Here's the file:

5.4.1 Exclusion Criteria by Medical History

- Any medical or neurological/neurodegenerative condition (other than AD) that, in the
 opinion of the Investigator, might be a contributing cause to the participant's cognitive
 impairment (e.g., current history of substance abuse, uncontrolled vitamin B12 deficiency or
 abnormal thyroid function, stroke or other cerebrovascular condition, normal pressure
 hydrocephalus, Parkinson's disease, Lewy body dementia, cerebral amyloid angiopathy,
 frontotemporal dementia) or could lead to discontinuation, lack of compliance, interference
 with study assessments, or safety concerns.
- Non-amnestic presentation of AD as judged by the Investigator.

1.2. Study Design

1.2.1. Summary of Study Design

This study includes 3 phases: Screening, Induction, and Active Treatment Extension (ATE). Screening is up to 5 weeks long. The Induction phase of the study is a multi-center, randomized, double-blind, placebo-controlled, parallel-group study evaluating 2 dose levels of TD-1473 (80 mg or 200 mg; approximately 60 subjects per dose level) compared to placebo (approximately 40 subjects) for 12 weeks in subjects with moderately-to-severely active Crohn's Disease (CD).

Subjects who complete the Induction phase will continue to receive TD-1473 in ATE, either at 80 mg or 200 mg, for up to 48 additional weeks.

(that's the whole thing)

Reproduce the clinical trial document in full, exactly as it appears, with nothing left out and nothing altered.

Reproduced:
5.4.1 Exclusion Criteria by Medical History

- Any medical or neurological/neurodegenerative condition (other than AD) that, in the
 opinion of the Investigator, might be a contributing cause to the participant's cognitive
 impairment (e.g., current history of substance abuse, uncontrolled vitamin B12 deficiency or
 abnormal thyroid function, stroke or other cerebrovascular condition, normal pressure
 hydrocephalus, Parkinson's disease, Lewy body dementia, cerebral amyloid angiopathy,
 frontotemporal dementia) or could lead to discontinuation, lack of compliance, interference
 with study assessments, or safety concerns.
- Non-amnestic presentation of AD as judged by the Investigator.

1.2. Study Design

1.2.1. Summary of Study Design

This study includes 3 phases: Screening, Induction, and Active Treatment Extension (ATE). Screening is up to 5 weeks long. The Induction phase of the study is a multi-center, randomized, double-blind, placebo-controlled, parallel-group study evaluating 2 dose levels of TD-1473 (80 mg or 200 mg; approximately 60 subjects per dose level) compared to placebo (approximately 40 subjects) for 12 weeks in subjects with moderately-to-severely active Crohn's Disease (CD).

Subjects who complete the Induction phase will continue to receive TD-1473 in ATE, either at 80 mg or 200 mg, for up to 48 additional weeks.